In Sweet Darusya, many of the townspeople believed Darusya to be "foolish." She was believed to be eccentric in her behavior, unaware of her surroundings, and unable to speak (which Darusya disagreed with, believing that she simply didn't want to speak). She's also described as evidently suffering from a variety of physical ailments, such as frequent severe headaches and an apparent allergy of some kind to candy (which evidently brought on even more severe headaches).

People referred to her as "Sweet" Darusya though, rather than calling her foolish. Was this a common euphemism in rural Ukraine?

1 Answer 1


I waited for someone else to answer this question, but it seems that I have to.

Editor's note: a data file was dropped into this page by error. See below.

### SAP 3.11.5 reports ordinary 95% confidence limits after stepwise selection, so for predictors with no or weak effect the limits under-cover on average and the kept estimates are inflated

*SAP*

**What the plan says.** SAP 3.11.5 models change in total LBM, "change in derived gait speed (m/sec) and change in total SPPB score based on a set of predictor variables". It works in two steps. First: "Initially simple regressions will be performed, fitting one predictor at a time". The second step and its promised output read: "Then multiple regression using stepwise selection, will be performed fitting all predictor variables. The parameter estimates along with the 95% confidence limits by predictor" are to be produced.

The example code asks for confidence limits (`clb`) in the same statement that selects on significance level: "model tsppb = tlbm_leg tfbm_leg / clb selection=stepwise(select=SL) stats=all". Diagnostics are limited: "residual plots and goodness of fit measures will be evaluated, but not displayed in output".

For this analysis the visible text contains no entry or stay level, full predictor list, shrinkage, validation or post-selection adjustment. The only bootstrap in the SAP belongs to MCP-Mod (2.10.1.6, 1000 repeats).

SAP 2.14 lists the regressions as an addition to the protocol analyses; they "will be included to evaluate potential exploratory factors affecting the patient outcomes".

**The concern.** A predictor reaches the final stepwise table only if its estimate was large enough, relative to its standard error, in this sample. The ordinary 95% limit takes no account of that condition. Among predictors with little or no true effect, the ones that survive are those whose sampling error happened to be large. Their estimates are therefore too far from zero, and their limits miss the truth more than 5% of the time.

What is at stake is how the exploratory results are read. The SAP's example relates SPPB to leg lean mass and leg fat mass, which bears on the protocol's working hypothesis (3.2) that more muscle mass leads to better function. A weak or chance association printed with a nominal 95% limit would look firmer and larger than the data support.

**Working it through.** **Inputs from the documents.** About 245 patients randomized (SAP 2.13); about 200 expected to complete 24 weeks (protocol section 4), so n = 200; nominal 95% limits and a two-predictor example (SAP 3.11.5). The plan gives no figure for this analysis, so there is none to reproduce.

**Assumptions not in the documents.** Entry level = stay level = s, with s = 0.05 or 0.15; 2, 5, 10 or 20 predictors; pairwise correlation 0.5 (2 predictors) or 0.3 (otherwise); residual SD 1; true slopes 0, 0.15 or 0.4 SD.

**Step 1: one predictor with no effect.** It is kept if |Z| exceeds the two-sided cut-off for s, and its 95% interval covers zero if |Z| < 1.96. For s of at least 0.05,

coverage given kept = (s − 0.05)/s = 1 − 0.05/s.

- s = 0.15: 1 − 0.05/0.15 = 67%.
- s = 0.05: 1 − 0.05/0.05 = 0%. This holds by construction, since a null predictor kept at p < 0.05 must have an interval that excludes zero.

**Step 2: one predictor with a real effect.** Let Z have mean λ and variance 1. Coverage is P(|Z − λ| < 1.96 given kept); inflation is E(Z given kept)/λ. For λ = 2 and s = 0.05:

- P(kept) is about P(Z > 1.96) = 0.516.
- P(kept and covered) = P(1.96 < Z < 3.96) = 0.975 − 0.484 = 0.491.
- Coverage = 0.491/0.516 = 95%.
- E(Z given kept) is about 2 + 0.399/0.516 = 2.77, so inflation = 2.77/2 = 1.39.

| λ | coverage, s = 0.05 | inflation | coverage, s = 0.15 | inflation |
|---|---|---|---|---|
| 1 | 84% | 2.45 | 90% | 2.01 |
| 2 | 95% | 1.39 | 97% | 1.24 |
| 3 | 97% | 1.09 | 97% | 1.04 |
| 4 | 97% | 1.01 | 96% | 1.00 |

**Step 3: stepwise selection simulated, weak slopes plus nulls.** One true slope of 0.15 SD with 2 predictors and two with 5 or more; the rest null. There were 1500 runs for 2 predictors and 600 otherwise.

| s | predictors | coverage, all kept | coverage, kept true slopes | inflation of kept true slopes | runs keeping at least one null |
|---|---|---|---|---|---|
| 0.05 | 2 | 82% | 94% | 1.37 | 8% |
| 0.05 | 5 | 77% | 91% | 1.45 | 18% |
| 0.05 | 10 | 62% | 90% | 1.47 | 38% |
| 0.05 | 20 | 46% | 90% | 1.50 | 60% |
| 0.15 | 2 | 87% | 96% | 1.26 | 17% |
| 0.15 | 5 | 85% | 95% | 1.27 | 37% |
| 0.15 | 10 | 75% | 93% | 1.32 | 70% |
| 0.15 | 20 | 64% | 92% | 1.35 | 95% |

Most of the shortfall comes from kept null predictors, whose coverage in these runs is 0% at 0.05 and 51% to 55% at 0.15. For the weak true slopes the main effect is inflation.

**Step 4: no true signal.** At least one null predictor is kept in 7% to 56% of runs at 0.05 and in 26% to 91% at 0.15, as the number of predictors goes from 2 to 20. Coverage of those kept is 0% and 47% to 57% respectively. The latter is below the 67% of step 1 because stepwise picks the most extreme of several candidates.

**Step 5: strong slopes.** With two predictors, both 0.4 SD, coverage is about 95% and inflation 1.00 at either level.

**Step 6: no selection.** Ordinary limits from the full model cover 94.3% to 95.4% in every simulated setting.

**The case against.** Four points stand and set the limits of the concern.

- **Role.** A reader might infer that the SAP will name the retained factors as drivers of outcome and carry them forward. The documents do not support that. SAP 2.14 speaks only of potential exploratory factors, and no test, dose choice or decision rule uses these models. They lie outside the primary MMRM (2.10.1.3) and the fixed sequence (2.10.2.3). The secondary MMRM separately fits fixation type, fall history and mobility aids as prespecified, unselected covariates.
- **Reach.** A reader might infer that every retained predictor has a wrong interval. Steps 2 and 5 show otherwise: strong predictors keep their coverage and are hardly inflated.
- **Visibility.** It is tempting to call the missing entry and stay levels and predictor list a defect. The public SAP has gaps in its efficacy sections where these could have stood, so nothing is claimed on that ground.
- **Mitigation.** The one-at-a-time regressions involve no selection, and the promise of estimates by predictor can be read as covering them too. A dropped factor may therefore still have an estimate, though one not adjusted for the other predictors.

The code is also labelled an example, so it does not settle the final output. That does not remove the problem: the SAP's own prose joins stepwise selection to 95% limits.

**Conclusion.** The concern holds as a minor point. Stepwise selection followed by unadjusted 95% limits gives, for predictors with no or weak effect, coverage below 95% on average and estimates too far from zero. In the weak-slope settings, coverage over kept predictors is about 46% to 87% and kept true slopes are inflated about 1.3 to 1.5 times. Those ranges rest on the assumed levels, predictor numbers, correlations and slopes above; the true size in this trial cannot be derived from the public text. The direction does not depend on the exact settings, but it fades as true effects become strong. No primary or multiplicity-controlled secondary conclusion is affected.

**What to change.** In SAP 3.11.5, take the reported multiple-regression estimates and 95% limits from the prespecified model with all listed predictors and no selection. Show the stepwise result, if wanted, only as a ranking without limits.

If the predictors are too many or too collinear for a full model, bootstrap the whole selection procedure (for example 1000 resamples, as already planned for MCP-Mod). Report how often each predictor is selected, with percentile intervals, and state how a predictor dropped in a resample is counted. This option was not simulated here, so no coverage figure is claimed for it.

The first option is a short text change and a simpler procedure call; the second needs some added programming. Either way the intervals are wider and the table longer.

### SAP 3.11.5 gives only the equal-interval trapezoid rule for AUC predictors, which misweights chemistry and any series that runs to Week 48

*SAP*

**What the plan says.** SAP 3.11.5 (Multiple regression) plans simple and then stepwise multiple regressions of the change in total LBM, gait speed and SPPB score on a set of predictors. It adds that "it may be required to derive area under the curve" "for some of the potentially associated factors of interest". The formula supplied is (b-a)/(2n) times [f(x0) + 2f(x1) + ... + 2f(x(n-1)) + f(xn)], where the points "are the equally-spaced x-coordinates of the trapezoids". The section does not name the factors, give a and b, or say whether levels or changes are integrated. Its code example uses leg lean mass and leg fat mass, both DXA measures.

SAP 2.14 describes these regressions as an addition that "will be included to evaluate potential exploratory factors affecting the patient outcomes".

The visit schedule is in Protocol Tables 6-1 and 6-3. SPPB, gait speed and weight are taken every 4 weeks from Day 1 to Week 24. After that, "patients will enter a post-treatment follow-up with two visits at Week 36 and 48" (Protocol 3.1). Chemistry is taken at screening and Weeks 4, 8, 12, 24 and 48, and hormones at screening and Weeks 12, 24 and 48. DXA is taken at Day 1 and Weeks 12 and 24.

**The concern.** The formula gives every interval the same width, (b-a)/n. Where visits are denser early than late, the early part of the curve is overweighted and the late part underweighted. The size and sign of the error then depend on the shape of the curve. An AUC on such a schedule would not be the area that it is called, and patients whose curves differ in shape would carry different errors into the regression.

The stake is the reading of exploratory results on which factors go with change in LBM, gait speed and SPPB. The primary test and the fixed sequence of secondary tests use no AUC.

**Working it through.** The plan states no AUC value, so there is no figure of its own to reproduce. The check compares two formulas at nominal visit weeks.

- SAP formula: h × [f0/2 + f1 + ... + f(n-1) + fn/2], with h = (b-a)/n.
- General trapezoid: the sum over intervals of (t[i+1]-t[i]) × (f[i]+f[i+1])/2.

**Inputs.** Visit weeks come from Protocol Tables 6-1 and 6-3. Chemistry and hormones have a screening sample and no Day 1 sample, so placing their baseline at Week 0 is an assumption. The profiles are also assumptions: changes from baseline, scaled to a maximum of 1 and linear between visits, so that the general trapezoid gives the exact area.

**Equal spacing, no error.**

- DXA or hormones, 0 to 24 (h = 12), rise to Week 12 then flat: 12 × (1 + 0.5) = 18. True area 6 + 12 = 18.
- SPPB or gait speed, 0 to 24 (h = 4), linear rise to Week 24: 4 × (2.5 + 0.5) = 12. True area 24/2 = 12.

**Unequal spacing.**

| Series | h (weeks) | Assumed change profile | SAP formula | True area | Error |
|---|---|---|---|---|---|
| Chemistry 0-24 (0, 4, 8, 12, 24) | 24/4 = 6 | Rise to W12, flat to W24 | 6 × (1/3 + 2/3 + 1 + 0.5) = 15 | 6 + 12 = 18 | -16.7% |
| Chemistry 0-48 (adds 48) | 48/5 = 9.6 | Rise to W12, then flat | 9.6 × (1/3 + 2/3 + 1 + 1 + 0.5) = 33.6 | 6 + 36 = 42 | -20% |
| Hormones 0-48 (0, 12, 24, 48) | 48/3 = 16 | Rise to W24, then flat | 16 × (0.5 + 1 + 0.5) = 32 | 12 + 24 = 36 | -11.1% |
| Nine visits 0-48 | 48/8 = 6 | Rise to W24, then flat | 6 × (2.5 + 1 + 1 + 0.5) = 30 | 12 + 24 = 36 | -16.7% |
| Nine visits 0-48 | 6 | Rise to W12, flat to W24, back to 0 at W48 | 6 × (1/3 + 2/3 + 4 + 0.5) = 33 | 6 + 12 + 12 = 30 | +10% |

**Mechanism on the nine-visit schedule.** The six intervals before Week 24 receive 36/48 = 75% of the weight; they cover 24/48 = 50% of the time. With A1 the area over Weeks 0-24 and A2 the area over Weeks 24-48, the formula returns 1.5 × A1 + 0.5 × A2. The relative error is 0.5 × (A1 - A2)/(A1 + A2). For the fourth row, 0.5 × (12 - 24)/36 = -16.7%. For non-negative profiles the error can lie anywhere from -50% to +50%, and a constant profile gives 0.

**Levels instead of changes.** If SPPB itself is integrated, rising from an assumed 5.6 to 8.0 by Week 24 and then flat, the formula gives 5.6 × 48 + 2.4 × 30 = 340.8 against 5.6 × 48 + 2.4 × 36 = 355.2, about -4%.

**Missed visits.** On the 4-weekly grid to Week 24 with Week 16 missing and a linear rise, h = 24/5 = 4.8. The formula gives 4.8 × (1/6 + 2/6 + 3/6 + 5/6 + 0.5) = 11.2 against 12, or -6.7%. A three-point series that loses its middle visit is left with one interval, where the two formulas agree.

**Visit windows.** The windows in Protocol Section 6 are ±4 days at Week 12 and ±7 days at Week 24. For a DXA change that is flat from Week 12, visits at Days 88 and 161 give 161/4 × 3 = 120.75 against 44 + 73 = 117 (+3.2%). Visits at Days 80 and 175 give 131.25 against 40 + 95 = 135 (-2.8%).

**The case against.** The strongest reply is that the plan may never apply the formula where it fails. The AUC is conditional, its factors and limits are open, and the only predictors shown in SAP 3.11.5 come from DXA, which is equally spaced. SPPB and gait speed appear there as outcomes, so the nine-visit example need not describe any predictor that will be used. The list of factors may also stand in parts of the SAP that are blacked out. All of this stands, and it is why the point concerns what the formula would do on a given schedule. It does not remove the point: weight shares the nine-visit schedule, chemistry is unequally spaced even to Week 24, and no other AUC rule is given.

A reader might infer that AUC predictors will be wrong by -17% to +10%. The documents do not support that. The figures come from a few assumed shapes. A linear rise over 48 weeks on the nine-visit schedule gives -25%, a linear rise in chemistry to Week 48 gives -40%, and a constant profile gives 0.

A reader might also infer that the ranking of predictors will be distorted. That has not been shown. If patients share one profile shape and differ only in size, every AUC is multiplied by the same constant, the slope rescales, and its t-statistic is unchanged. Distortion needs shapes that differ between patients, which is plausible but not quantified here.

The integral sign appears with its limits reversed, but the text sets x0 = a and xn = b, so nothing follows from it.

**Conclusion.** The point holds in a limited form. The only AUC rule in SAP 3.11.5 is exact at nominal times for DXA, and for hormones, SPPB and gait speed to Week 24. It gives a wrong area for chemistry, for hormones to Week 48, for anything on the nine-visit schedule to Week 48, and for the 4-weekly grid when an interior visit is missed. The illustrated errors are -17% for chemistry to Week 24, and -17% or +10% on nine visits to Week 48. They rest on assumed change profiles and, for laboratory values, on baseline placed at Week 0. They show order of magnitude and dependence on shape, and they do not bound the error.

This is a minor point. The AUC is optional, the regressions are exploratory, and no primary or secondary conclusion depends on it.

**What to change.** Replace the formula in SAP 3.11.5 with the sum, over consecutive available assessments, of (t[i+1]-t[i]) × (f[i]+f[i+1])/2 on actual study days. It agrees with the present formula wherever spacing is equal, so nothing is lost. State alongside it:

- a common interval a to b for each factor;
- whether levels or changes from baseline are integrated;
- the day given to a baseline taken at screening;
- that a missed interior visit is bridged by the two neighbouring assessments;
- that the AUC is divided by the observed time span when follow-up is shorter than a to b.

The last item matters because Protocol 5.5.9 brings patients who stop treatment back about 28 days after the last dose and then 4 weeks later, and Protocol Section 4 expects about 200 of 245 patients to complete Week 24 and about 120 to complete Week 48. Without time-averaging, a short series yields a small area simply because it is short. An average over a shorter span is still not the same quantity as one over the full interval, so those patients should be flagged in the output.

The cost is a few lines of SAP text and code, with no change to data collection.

No, the meaning of "sweet" itself is pretty much similar to what is in English (sweetheart, darling, or simply dear).

However, the whole story of Darusya — including her headaches and inability (or non-willingness) to talk — is directly related to sweets, which is revealed by the end of the novel.

Careful, spoiler ahead:

As a child, Darusya has unwillingly betrayed her own parents to an NKVD (KGB) occupant.
Earlier, her parents have donated food to Ukrainian partisans who fought against the Russian/Sovjet occupation.
When the Russians discovered the support, they sent an NKVD officer for investigation.
During the interrogation, Darusya's parents have denied such support by claiming that the partisans took food by force.
But the occupant has bribed Darusya with a lollipop, and she told him everything she saw.
Which, in turn, caused further repressions in the village and made Matronka hang herself.
After Darusya saw her mother dead,

quoting the original text,

Since then Darusya has lost her voice.

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